With great power comes great responsibility


UK riders could get access to double the average power output from e-bikes, with throttle controlled motors also on the table, after the department of transport launched a consultation on their use. At present 250w of average power is the most any e-bike can legally pump out, but ministers will soon debate upping that to 500w. How the power is controlled is also up for grabs, with grip-shift controls potentially becoming legal alongside the traditional pedal-assisted approach.

SRAM Powertrain

The SRAM Powertrain motor is capable of 680w of peak power, meaning any change in the law will be largely irrelevant to off-road use

And it’s the throttle-power idea that’s really the problem here, because no one seems to have noticed that e-bikes currently deliver far more than 250w of power. Take a quick trawl through some of the best electric mountain bikes out there and everyone from BMC to YT makes a bike with at least double that already, with SRAM’s new Powertrain leading the field at 680w of peak power. Heck, even the SL crew peak at over the 320w, in the case of Specialized.

The point here is that we’re talking about peak power, of course, which is not currently limited by law, while a motor must not run steadily above 250w. That means any changes to the law won’t really be felt by mountain bikers because motor manufacturers have already overcome this puny power limit.

What’s really scary though is the idea we could soon see throttle-powered e-bikes charging around the streets and indeed down the trails. It’s one thing to match a bike’s power to your own leg work, as is currently the case, and quite another to let potentially inexperienced riders get instant access to huge power at the flick of a wrist. Maybe I’m in danger of being an old git here, but pedalling on the power naturally controls and meters it out, while dumping it on via throttle is just too darned easy.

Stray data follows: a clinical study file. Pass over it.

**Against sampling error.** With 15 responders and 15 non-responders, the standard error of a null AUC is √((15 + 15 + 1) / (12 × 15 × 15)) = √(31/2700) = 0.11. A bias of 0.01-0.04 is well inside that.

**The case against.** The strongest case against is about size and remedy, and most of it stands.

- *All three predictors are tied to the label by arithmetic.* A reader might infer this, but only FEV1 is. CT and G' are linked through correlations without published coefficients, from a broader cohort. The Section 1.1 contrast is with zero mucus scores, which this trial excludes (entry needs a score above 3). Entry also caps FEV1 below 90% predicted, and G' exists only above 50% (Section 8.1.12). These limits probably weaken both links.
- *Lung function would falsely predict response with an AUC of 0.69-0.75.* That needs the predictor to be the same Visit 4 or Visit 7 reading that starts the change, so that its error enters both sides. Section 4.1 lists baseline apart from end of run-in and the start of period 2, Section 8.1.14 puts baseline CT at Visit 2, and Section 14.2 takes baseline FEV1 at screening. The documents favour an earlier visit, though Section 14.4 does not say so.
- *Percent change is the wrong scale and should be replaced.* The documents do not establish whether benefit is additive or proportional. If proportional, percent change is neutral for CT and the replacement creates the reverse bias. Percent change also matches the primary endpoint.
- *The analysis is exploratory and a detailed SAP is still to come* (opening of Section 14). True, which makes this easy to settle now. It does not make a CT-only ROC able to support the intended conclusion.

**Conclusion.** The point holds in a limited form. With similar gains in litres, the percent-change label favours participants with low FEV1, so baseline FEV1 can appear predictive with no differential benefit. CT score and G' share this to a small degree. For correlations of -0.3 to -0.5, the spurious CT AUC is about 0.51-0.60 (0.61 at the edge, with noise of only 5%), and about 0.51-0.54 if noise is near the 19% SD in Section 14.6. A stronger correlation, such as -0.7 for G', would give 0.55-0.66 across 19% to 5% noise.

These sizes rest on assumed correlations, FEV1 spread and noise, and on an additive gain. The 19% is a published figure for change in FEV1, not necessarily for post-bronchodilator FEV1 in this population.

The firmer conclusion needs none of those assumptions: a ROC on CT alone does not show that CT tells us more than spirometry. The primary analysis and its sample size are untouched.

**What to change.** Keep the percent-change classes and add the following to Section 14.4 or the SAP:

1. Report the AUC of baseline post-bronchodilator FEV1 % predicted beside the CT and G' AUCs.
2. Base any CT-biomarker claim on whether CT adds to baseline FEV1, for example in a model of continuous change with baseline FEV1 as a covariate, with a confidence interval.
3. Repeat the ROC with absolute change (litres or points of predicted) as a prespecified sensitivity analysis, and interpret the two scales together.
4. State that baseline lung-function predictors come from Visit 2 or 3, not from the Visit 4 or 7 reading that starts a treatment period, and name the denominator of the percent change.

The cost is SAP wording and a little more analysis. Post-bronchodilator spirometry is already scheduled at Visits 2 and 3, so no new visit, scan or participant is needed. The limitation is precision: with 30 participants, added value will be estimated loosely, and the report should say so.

The dramatically increased power would mean faster acceleration and much heavier bikes, which we’re really concerned about

And we’re not the only ones that think so, Cycling UK reckons the idea is unsafe and unnecessary. “The dramatically increased power would mean faster acceleration and much heavier bikes, which we’re really concerned about,” Sarah McMonagle from Cycling UK says in response to the consultation.

Vitus E-Mythique LT VRX

E-bikes don’t come cheap, but the Vitus E-Mythique LT VRX bucked the trend… get it while you still can

It’s not a lack of power that discourages people from riding their bikes, she says, but rather the lack of safety and expense of buying an e-bike that puts them off. Safety is almost certainly a factor when riding in the city, but the price of e-bikes is certainly one of the main stumbling blocks for mountain bikes. The best budget electric mountain bikes still cost north of £3,000, and you’d better get in there soon as deals on the likes of Vitus and Nukeproof aren’t going to be around much longer after the soon-demise of Wiggle.

Meanwhile, I very much doubt changing the law in the UK would prompt a flood of higher average power e-bikes either. Motor and bike manufacturers build their products for global markets, and the idea they would specifically engineer a high-power product for the UK is unlikely. Much more probably is we’d get the same EU-approved bikes that are restricted to 250w. It works the other way round too, bike brands based in the UK build their wares to EU regulations because they need to sell into that market.

MBR Whyte E-160 RSX First Ride

Fast is fun on an e-bike, so adding another 20mph to the motor’s cut-off point would be welcome… but I should be careful what I wish for

What’s really missing from the consultation though, is a debate about the top speed allowed by an e-bike before the motor cuts out, something that’s not being discussed. At present the motor must cut out at 15.5mph (25km/h), which is far too low for road bikes to make use of and potentially explains the lack of traction in that discipline. Back on the dirt though, I for one would appreciate a motor that doesn’t cut out at 15.5mph and took me on to the heady heights of 20mph that US riders currently enjoy. 

However, I’m aware there are some serious problems in hoping for more speed here. Currently there’s no need for bike insurance, no legislation demanding registration of e-bikes and no laws calling for helmet use to to be mandatory. Perhaps with increased speeds would come an increase in regulation, something mountain bikers, electrically minded or not, must surely despise. Be careful what you wish for.